Recently in the Astrochemistry Category

The presence of numerous complex organic molecules defined as those containing six or more atoms) around protostars shows that star formation is accompanied by an increase of molecular complexity.

In this work, we have focused on microsolvation of isopropyl cyanide (i-PrCN) as isopropyl cyanide has been recently detected in interstellar space and is of great importance from the astrochemical and bio-chemical point of view for its branching carbon chains.

Ultraviolet (UV) radiation is common to most planetary environments, and could play a key role in the chemistry of molecules relevant to abiogenesis (prebiotic chemistry).

Theoretical studies have revealed that dust grains are usually moving fast through the turbulent interstellar gas, which could have significant effects upon molecular cloud chemistry by modifying grain accretion.

A team of NASA-funded scientists has solved an enduring mystery from the Apollo missions to the moon the origin of organic matter found in lunar samples returned to Earth.

Comet Lovejoy lived up to its name by releasing large amounts of alcohol as well as a type of sugar into space, according to new observations by an international team.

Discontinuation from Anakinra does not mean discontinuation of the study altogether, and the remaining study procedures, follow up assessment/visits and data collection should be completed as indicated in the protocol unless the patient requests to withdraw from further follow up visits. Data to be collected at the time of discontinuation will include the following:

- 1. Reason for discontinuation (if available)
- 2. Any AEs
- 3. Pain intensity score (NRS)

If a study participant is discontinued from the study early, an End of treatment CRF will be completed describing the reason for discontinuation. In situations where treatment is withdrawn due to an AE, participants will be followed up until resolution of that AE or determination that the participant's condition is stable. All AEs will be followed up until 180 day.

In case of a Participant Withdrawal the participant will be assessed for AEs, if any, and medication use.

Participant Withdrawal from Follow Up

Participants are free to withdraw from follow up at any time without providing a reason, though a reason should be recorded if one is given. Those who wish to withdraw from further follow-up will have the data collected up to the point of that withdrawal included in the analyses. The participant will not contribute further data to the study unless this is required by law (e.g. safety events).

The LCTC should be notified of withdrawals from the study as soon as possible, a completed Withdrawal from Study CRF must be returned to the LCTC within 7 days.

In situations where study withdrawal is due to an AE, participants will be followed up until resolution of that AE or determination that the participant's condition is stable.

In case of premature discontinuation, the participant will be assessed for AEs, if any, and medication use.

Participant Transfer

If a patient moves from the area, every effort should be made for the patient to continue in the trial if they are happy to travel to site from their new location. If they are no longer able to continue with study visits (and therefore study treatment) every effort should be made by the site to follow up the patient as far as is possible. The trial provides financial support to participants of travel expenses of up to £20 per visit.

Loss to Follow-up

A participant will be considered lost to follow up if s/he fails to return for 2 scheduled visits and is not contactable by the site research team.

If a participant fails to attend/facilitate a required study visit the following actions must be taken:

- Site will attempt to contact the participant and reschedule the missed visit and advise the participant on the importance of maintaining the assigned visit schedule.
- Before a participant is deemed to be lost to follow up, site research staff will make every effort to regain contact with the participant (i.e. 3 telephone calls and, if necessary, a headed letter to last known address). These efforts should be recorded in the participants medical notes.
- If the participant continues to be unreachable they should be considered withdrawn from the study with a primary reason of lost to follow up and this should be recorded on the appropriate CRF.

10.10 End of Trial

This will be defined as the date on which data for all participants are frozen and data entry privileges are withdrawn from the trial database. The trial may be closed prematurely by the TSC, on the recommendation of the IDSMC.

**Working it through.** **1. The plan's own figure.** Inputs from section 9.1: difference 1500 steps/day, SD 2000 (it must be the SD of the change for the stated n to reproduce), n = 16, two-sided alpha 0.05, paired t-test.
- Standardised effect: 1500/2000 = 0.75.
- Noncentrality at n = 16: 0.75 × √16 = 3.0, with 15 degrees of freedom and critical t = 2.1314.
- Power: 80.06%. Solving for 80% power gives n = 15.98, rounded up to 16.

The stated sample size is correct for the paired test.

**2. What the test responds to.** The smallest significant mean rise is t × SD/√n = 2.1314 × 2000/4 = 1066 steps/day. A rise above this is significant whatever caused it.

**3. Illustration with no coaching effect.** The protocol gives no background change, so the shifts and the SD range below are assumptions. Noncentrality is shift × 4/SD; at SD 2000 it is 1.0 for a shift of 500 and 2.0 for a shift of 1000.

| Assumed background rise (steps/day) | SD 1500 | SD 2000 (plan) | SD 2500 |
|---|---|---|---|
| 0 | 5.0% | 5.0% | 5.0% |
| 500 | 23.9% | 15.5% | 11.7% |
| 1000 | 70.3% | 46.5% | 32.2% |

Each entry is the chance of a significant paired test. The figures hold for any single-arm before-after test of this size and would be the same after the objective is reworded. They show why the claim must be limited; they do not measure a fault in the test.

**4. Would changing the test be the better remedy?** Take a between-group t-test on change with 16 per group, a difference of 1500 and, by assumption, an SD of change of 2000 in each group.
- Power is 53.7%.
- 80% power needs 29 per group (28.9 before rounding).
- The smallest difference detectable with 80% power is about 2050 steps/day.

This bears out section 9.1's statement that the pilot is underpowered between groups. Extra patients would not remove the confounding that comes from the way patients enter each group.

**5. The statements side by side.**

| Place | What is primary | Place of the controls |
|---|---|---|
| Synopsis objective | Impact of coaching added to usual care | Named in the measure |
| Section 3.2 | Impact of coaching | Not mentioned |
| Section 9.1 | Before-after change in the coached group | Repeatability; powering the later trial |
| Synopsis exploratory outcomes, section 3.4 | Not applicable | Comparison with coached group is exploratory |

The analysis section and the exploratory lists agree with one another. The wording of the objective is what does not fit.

In two recently published articles researchers from Instituto de Astrofsica e Cincias do Espao (IA3) show that the ratio of some heavy elements in a star, like Magnesium (Mg), Silicon (Si) and Iron (Fe), have a crucial influence in the composition of rocky exoplanets.

The search for habitable exoplanets in the Universe is actively ongoing in the field of astronomy. The biggest future milestone is to determine whether life exists on such habitable exoplanets.

The Earth's atmosphere contains oxygen because plants continuously produce it through photosynthesis. This abundant supply of oxygen allows life forms like animals to flourish.

It is well known that newly formed planetary systems undergo processes of orbital reconfiguration and planetary migration.